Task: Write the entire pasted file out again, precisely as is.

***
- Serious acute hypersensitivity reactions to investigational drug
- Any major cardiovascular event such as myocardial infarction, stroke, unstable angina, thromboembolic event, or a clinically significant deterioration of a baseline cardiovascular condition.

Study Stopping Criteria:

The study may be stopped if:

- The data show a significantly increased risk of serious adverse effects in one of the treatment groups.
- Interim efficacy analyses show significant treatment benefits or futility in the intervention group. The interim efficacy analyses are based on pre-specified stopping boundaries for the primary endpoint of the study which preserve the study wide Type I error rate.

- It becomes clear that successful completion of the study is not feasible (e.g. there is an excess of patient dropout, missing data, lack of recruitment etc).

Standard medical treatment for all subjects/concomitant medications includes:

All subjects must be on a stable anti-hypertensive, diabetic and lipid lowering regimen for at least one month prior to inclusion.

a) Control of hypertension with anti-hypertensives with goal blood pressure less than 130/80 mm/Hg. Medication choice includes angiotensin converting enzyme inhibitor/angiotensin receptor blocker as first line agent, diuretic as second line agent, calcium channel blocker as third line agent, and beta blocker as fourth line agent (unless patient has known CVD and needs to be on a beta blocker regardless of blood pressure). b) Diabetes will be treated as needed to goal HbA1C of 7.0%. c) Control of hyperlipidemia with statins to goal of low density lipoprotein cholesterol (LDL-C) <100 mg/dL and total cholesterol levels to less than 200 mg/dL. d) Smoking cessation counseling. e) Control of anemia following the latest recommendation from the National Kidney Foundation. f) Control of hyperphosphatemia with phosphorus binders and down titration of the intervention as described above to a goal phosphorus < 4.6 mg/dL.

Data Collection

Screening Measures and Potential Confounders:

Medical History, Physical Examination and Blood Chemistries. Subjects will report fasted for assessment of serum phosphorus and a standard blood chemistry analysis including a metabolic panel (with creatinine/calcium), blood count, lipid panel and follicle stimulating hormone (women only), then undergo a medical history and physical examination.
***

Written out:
- Serious acute hypersensitivity reactions to investigational drug
- Any major cardiovascular event such as myocardial infarction, stroke, unstable angina, thromboembolic event, or a clinically significant deterioration of a baseline cardiovascular condition.

Study Stopping Criteria:

The study may be stopped if:

- The data show a significantly increased risk of serious adverse effects in one of the treatment groups.
- Interim efficacy analyses show significant treatment benefits or futility in the intervention group. The interim efficacy analyses are based on pre-specified stopping boundaries for the primary endpoint of the study which preserve the study wide Type I error rate.

- It becomes clear that successful completion of the study is not feasible (e.g. there is an excess of patient dropout, missing data, lack of recruitment etc).

Standard medical treatment for all subjects/concomitant medications includes:

All subjects must be on a stable anti-hypertensive, diabetic and lipid lowering regimen for at least one month prior to inclusion.

a) Control of hypertension with anti-hypertensives with goal blood pressure less than 130/80 mm/Hg. Medication choice includes angiotensin converting enzyme inhibitor/angiotensin receptor blocker as first line agent, diuretic as second line agent, calcium channel blocker as third line agent, and beta blocker as fourth line agent (unless patient has known CVD and needs to be on a beta blocker regardless of blood pressure). b) Diabetes will be treated as needed to goal HbA1C of 7.0%. c) Control of hyperlipidemia with statins to goal of low density lipoprotein cholesterol (LDL-C) <100 mg/dL and total cholesterol levels to less than 200 mg/dL. d) Smoking cessation counseling. e) Control of anemia following the latest recommendation from the National Kidney Foundation. f) Control of hyperphosphatemia with phosphorus binders and down titration of the intervention as described above to a goal phosphorus < 4.6 mg/dL.

Data Collection

Screening Measures and Potential Confounders:

Medical History, Physical Examination and Blood Chemistries. Subjects will report fasted for assessment of serum phosphorus and a standard blood chemistry analysis including a metabolic panel (with creatinine/calcium), blood count, lipid panel and follicle stimulating hormone (women only), then undergo a medical history and physical examination.